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Lesson Posted on 12 Jun CBSE/Class 9/Science/Unit 1-Matter - Its Nature & Behaviour/Matter in our surroundings Tuition CBSE/Class 9

Introduction to Matter In Our Surroundings CLASS 9 Science

Gursimran kaur

I have an experience of more than 3 years being a tuition teacher of class 9th and 10th.

It is an elementary and exciting chapter in class 9. You can note this lesson as your revision notes as well. You see several things in this universe, what do you think this universe is made up of? It is made up of matter. ALL ABOUT MATTER AND ITS NATURE The matter is anything and everything that... read more

It is an elementary and exciting chapter in class 9. You can note this lesson as your revision notes as well.

You see several things in this universe, what do you think this universe is made up of? It is made up of matter.

ALL ABOUT MATTER AND ITS NATURE

  • The matter is anything and everything that occupies space and has mass. It also offers resistance, that is why we need to apply some kind of force while doing any particular task.
  • Matter can be felt by our five senses, ignoring/eliminating all the emotions because that neither occupies any space nor has any mass. 
  • Some examples are mountains, table, milk, the smell of perfume etc.

NOTE: vacuum is not considered to be a matter because there are no particles; hence nothing is occupying space and mass.

Coming on to the characteristics/properties of matter or nature/behaviour of matter: 

1) The matter is particulate, i.e., and it is made up of small particles called atoms.

2) The particles of matter are so small that our eyes cannot observe them.

3) The particles of matter are continuously moving.

4) The particles of matter have space between them known as intermolecular space

5) The particles of matter are attracted to each other by the force of attraction, also known as the intermolecular force of attraction.

EXPERIMENTS

All the characteristics and properties can be observed through some easy and straightforward experiments:

Experiment 1: You must have observed that whenever salt is dissolved in water, the level of water does not rise. Have you ever wondered why? Because the particles of water have space between them, which when salt is added, is taken by the particles of salt resulting in no rise in the level of water.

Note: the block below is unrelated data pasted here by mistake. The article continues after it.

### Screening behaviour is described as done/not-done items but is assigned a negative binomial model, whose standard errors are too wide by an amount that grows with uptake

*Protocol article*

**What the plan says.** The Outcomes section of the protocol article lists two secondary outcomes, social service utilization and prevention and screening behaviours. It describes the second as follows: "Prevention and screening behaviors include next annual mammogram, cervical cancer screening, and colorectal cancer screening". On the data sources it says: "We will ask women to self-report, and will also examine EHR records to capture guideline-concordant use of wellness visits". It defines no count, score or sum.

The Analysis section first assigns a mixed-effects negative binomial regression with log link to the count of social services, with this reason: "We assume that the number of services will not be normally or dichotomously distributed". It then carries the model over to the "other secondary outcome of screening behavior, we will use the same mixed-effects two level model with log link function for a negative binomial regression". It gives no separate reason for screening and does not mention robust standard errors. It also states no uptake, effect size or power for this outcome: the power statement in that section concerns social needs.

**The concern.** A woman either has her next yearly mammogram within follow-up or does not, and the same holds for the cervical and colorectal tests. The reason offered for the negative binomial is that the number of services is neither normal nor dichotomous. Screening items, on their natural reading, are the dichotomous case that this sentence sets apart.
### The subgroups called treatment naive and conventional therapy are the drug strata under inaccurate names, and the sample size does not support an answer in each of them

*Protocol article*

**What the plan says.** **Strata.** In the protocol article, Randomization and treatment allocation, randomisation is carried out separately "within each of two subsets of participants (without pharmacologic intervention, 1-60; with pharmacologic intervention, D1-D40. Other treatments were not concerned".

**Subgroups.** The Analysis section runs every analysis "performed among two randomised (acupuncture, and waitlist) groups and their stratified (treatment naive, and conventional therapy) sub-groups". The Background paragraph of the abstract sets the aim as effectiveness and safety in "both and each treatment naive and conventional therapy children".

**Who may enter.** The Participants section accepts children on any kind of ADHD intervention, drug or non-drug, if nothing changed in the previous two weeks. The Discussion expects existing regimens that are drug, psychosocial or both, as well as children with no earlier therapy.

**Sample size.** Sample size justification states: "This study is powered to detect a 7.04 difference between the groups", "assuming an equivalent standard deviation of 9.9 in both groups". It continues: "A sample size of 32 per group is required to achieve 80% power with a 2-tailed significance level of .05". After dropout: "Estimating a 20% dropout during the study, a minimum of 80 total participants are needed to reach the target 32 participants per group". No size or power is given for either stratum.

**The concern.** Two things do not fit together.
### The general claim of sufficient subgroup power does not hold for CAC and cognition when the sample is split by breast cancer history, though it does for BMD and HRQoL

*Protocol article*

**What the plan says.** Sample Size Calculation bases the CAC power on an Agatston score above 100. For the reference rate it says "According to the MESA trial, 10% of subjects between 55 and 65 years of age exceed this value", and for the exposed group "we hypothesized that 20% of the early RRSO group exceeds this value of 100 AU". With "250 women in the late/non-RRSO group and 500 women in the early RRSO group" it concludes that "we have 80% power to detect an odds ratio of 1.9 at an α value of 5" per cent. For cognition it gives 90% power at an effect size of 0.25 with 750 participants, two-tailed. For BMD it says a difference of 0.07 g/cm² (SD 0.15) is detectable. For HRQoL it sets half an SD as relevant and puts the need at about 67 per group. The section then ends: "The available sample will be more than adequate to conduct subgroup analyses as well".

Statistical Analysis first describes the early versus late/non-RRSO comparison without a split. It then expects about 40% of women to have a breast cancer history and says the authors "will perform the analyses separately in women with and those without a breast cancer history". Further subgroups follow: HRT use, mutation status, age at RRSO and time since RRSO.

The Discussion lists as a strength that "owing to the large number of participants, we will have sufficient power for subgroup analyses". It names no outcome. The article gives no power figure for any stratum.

By this experiment, you can conclude that particles of matter have space between them and also the particles of matter are constantly/continuously moving.

 

Experiment 2: Now comes the concept of DIFFUSION. It is the process of intermixing of particles into each other. Giving some examples through small experiments and observations, Take crystals of potassium permanganate (purple). When you try to mix or dissolve it in water the force if the attraction of the particles of crystals weakens which leads to the particle diffusion and then the particles of crystals dissolves in the water after which the water solution looks purple.

Another example can be an incense stick(Agarbatti). The smell of lit incense stick diffuses into the whole room, why? Because the particles of incense stick intermix with the particles present in the air. Also, diffusion becomes faster and accessible when the temperature increases; that is why unlit incense sticks cannot be smell even when it is near you.

Now can you answer, How does the smell of food being cooked in the kitchen reach us even from a considerable distance?

I hope this lesson was useful, to continue to learn about this chapter do read part 2

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Lesson Posted on 12 Jun CBSE/Class 9/Science/Unit 1-Matter - Its Nature & Behaviour/Matter in our surroundings CBSE/Class 9/Science/Unit 1-Matter - Its Nature & Behaviour Tuition +1 CBSE/Class 9 less

Matter In Our Surroundings- States of Matter PART 2

Gursimran kaur

I have an experience of more than 3 years being a tuition teacher of class 9th and 10th.

Hey! I hope you have read the first part that is the introduction of this chapter. This is the continuation of it, so if you have not read the previous one go check it out in my lessons. STATES OF MATTER: BASIS OF CLASSIFICATION OF STATES OF MATTER (1) The space between the particles of the matter (2)... read more

Hey!

I hope you have read the first part that is the introduction of this chapter. This is the continuation of it, so if you have not read the previous one go check it out in my lessons.

STATES OF MATTER:

BASIS OF CLASSIFICATION OF STATES OF MATTER

(1) The space between the particles of  the matter

(2) The force of attraction between the particles of the matter

(3) The kinetic energy of the particles of matter

There are three states of matter: Solid (Ice), Liquid (Water) and Gas (Steam)

Solids-

1. Solids are closely packed.

2. The particles of solids have the least intermolecular space between them.

3. The particles of solids have the most intermolecular force of attraction between them.

4. Solids are rigid and not compressible. They have fixed shape, fixed volume.

5. The particles of solids are not diffusable.

Liquids-

1. Liquids are loosely packed.

2. The particles of liquids have more intermolecular space as compared to the solids and less intermolecular space as compare to the gases.

3. The particles of liquids have the less intermolecular force of attraction as compared to solids between them.